We know that strongly regulated industries, such as the financial industry or the pharmaceutical industry are not particularly leaders in adapting new marketing trends. They are also very cautious in their communications. From your point of view, Can, is digital marketing something banks should embrace?

With banks gradually recovering from the financial crisis, their focus moves from remediation and balance sheet deleveraging to growth. While still being cautious, banks will need to be innovative overall and in their marketing approach to grab either market share or share of wallet. In the UK, there are great examples of clever eye-catching marketing. For example, some banks have started embracing marketing to cleverly position their new products. Two notable examples are 1) Natwest and 2) Barclays. Natwest were the first bank to launch the iPhone mobile banking app and they came up with a clever advertisement whereby they argued that it was their smallest branch. Barclays on their other side, launched their PingIt service, which is a simple peer-to-peer payment application on a mobile app. Nothing innovative as PayPal had already launched something similar, however Barclays named it cleverly (PingIt) and marketed it well.

With regards to digital marketing (especially on a rich channel like the Internet with a lot of data points banks could use), there is more that can be done. The key to success in this space is how banks are going to leverage Big Data to create new revenue streams. The digital channel is in its infancy, even if it has been around for quite some time as it has evolved enormously with the different versions of HTML and web browsers. More capabilities can be added to it not only to support better marketing efforts, but also to sell and service customers in a tailored fashion.

You are one of the judges for the European Call Centre and Customer Service Award. Did you ever come across a company that improved its customer service through Social Media? Would you know of any leading example?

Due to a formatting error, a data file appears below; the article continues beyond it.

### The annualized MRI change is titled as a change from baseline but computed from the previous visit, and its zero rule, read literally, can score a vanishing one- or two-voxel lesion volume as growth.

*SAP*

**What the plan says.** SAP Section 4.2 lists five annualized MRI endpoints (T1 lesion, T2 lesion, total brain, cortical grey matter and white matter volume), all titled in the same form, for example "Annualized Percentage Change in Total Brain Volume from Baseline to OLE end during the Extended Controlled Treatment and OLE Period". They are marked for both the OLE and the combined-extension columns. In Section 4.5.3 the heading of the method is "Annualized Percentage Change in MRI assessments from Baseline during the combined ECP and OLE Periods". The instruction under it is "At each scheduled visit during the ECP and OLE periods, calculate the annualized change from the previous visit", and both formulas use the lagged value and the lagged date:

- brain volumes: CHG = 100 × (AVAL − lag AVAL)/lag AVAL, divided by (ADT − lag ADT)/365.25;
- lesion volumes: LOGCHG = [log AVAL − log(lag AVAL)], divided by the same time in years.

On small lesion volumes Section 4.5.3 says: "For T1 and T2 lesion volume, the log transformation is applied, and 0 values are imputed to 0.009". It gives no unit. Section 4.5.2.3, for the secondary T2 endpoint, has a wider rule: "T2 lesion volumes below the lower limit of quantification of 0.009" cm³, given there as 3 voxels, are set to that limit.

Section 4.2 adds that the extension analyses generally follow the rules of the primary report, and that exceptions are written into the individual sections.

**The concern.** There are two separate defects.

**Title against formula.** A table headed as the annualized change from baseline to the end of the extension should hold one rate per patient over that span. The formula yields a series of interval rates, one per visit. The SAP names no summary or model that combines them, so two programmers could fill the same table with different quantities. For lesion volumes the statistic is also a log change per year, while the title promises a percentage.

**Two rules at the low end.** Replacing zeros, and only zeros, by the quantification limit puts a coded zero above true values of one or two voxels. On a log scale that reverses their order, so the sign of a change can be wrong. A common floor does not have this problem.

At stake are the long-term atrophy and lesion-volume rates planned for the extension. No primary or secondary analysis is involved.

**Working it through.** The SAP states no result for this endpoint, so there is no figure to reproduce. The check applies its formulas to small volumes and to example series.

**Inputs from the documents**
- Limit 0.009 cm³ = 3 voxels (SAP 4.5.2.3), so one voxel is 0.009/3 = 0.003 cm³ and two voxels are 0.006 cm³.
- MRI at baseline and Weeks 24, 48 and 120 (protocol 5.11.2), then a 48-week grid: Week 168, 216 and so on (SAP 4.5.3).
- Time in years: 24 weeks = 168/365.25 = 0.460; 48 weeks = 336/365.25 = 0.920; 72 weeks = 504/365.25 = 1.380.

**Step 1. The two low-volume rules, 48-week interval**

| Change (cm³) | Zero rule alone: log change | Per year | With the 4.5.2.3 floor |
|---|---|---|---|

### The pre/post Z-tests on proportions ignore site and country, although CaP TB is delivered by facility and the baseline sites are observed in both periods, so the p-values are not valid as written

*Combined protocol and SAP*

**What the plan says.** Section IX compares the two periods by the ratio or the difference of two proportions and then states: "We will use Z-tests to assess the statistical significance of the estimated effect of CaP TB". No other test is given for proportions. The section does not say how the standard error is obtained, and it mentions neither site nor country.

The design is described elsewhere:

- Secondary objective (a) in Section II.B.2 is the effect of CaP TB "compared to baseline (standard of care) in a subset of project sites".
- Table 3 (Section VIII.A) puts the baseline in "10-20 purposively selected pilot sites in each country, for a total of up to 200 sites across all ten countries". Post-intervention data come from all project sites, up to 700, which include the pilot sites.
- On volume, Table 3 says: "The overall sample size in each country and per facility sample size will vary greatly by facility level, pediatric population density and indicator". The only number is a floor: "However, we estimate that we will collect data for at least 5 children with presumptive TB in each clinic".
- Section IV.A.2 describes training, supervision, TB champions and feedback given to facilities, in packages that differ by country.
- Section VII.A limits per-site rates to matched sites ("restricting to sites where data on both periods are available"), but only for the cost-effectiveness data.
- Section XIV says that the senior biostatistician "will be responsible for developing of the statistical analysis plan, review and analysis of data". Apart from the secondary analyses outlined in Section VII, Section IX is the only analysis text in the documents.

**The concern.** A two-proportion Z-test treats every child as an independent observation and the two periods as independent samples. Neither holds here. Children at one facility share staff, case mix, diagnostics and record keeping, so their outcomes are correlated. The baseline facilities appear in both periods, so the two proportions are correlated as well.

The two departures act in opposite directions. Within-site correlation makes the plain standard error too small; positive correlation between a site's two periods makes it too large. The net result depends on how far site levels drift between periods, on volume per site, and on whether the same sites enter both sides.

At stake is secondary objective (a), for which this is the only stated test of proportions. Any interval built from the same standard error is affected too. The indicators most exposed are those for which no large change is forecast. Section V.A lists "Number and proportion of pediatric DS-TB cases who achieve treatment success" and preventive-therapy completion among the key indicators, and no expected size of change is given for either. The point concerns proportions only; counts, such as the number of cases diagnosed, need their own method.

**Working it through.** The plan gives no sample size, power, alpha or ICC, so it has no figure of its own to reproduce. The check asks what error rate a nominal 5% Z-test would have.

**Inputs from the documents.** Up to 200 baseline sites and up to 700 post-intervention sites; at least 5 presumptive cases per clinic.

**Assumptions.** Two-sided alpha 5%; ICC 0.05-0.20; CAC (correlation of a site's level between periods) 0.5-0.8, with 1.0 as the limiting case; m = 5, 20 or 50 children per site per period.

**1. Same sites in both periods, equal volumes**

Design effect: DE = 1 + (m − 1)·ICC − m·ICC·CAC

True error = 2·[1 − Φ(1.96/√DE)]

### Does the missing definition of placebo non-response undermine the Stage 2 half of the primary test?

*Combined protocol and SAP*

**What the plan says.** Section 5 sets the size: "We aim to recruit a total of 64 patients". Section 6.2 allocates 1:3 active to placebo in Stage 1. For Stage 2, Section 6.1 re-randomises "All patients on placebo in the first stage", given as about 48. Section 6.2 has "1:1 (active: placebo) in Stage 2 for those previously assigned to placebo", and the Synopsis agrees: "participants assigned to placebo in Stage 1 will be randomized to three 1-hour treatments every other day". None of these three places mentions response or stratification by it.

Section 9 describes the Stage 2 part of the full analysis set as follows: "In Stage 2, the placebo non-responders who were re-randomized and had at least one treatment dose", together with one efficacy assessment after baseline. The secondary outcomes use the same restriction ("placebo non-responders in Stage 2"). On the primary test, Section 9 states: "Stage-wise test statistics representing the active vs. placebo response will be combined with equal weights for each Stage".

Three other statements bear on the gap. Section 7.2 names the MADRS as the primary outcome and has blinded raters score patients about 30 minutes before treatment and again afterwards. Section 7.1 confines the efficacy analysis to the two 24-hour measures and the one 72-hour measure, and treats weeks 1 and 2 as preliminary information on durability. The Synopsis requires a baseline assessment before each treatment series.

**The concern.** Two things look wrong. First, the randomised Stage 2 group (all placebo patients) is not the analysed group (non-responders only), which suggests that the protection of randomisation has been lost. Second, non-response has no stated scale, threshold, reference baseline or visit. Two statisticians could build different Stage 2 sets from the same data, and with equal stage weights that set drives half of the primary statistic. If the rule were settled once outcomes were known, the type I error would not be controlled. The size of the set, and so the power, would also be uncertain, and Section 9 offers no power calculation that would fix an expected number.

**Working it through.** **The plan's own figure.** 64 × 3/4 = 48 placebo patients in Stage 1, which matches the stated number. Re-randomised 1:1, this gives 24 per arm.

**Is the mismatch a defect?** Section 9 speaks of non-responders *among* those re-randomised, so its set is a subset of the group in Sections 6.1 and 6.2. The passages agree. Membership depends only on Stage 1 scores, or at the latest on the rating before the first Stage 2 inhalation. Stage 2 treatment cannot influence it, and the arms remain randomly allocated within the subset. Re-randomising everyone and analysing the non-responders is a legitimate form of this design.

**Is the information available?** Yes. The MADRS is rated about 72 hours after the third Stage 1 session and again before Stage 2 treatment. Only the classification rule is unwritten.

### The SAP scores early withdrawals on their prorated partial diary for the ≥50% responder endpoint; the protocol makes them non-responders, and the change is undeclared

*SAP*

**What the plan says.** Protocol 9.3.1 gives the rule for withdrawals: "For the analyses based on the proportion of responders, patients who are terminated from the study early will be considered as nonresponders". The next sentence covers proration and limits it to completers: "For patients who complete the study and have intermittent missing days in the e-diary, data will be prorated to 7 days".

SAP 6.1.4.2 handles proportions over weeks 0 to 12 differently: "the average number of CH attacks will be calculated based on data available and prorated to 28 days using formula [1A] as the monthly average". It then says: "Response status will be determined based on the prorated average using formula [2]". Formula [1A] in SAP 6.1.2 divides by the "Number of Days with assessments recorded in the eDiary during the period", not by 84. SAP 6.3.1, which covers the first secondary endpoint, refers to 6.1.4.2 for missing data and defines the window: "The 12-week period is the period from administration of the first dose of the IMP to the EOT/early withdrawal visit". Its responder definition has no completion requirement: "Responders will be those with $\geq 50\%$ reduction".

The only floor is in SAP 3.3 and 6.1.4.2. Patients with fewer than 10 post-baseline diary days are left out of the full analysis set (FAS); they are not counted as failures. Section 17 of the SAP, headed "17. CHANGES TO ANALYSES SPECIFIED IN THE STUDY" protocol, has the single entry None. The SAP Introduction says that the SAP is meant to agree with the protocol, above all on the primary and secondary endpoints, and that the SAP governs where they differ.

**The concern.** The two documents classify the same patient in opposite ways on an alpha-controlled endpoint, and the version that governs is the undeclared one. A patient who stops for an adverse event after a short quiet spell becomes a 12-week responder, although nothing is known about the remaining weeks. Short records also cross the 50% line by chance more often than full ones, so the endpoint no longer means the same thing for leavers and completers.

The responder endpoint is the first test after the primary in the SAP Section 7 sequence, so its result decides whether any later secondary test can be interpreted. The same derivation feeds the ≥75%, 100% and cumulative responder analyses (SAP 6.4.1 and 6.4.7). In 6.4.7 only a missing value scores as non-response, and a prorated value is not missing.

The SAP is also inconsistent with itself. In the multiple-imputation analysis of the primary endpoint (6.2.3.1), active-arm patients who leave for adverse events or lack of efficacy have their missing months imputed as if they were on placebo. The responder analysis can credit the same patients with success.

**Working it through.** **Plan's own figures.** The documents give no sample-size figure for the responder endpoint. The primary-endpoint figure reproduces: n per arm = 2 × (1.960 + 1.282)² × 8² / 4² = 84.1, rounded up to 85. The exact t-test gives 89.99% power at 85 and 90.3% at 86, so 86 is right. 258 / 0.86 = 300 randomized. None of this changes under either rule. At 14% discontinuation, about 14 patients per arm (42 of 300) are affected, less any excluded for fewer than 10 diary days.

Many companies are using Social Media in a very limited fashion (whether it’s directly or indirectly). The direct usage is when companies respond directly to customer queries through their social media channel (e.g. Twitter, Facebook, Google+, …). This is important, but it’s just another channel that needs to be managed alongside the other ones to address the need of your customer base.

The power of Social Media usage comes when you start using it indirectly to listen and feed back into your marketing, customer service, product development, … What do people say that should be fed back into the different parts of your company? Social Media should be seen as more than just a channel. With the trillions of data exchanged across social media application, it’s a way to collect invaluable information to better understand customer needs and issues and fine-tune your customer service.

Otherwise, in terms of channel (especially in banking), most banks are gradually increasing their presence by using Social Media in a more transactional fashion. In banking for instance, we have the likes of CBA in Australia or Bradesco in Latin America providing Facebook transactional banking. Otherwise, DenizBank in Turkey provides Loan application via Twitter. So gradually banks are embracing Social Media as a channel, but I haven’t yet seen banks properly embracing Social Media beyond that. Given the regulated nature of the industry and also the need for more security to fight fraud, it’s not a channel that will be as widely used as in other industries, but it’s definitely being developed to cater for the customer segment that demands it.